At one time, Danica McKellar was best known for her role as Winnie Cooper on the TV show The Wonder Years; more recently, she played a speechwriter on NBC’s The West Wing. But now the actress, a longtime mathematics advocate (not to mention the co-author of a physics theorem), is making herself known to a new generation, with two books about math for teenage girls. And both are bestsellers.
McKellar has more than an actor’s timing: a recent study published in Science magazine showed no gender gap in the standardized test math scores of seven million American students. “I don’t think there are any parents anymore who think girls shouldn’t do math,” said Luke Dempsey, editor-in-chief at Hudson Street Press, the adult imprint at Penguin that published McKellar’s books in hardcover. “The great thing about Danica is she says you can be smart but you can also be fun. Just make math a part of your life—it doesn’t have to be this awful thing that sits on your back.”
Math Doesn’t Suck: How to Survive Middle School Math Without Losing Your Mind or Breaking a Nail debuted in summer 2007 and became a national bestseller; a paperback edition arrived from Plume earlier this year. A sequel for teens, Kiss My Math: Showing Pre-Algebra Who’s Boss, pubbed last month, and both books hit the New York Times children’s lists (despite being published by adult imprints), where they have remained for the last month.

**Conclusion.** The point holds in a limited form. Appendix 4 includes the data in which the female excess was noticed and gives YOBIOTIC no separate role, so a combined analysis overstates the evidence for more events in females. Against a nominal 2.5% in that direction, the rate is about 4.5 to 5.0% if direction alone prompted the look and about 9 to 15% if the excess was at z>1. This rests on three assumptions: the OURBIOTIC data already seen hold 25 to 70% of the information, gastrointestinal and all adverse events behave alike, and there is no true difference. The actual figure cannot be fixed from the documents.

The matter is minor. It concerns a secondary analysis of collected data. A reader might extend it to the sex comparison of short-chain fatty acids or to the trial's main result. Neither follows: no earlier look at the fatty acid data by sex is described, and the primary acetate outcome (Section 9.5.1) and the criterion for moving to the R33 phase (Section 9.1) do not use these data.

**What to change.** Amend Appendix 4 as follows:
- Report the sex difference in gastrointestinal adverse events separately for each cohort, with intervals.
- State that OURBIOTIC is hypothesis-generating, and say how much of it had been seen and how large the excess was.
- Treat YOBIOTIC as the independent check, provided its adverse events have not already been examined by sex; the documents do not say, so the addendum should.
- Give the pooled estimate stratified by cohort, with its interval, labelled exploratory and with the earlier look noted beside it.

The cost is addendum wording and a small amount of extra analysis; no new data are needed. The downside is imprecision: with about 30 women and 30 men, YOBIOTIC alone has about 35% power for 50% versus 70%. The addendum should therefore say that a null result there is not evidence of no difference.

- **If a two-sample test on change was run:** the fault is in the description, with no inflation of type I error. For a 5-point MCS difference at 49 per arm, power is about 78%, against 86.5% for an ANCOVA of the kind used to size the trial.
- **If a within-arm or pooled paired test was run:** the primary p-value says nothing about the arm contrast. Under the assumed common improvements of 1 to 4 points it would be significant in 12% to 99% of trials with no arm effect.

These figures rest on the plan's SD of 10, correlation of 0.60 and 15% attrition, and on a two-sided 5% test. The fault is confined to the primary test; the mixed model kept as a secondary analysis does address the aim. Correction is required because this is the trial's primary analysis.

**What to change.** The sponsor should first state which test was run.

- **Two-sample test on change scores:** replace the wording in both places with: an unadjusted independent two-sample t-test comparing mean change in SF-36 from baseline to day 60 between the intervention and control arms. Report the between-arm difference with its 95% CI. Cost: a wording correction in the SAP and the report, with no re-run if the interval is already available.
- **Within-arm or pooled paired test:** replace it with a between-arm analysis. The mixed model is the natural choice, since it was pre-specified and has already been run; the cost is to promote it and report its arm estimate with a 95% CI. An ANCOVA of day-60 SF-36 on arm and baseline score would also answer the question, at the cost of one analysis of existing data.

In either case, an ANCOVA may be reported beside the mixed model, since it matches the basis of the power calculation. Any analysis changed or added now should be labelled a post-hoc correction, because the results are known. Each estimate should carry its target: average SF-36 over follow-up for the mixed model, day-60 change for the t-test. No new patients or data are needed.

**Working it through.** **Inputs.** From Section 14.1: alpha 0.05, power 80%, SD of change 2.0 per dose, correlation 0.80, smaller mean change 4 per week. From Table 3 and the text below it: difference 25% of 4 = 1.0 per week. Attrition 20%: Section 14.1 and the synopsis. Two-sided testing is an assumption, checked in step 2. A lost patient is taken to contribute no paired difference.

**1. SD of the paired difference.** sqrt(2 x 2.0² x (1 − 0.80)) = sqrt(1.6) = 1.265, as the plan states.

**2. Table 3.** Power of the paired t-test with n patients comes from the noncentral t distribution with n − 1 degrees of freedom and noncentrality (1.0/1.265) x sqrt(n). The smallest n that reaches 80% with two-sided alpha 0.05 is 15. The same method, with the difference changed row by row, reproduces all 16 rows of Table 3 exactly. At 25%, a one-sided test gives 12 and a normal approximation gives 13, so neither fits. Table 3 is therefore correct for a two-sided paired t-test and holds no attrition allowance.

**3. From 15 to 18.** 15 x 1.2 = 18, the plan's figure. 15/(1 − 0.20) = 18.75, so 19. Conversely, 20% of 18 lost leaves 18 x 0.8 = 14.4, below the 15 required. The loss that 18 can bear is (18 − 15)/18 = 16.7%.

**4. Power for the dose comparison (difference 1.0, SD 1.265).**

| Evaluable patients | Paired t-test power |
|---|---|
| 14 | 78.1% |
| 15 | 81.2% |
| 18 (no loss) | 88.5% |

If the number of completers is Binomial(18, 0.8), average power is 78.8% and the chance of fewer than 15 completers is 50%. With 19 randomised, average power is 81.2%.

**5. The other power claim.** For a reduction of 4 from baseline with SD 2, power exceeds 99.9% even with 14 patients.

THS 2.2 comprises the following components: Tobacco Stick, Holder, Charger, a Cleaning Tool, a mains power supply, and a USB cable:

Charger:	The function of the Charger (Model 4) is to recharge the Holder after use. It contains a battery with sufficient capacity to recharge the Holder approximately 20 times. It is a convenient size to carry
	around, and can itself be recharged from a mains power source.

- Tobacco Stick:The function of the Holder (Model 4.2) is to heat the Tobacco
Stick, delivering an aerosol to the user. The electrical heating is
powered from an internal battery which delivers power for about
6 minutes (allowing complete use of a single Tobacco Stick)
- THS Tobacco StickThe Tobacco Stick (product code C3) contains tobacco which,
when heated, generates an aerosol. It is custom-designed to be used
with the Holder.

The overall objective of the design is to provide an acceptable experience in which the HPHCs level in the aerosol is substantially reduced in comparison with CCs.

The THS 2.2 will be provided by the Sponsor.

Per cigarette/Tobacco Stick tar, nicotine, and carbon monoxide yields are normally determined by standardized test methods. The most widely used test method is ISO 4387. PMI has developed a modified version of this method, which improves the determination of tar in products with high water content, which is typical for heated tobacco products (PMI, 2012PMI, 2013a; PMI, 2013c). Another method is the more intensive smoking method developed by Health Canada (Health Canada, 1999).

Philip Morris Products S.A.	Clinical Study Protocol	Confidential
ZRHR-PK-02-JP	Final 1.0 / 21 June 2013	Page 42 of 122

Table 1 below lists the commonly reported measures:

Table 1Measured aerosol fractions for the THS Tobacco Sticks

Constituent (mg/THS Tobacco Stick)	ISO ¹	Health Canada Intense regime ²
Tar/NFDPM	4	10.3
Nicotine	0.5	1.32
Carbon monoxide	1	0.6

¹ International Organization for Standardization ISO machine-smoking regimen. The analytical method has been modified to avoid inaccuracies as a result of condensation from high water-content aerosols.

McKellar’s writing style is conversational and lighthearted: for example, she compares the concept of variables to going on a blind date. “You have no idea what to expect.... will he be charming? Smart? Cute? What will his value be?” But with step-by-step instructions and practice problems, the books are clearly educational tools, even as they take cues from teen magazines: sidebars include “math horoscopes,” personality quizzes and study tips. “They’re not like the books you or I had in middle or high school,” Dempsey said. “It’s like having your best girlfriend telling you how to do math.”
McKellar is just wrapping up a national tour for Kiss My Math. Dempsey says that while McKellar’s celebrity helped draw attention to Math Doesn’t Suck last year, this time the media focus is on young women and education. “There’s none of that 'What’s Winnie been doing?’ ” he said. “It’s, 'Here’s Danica and she’s going to talk about math.’ ”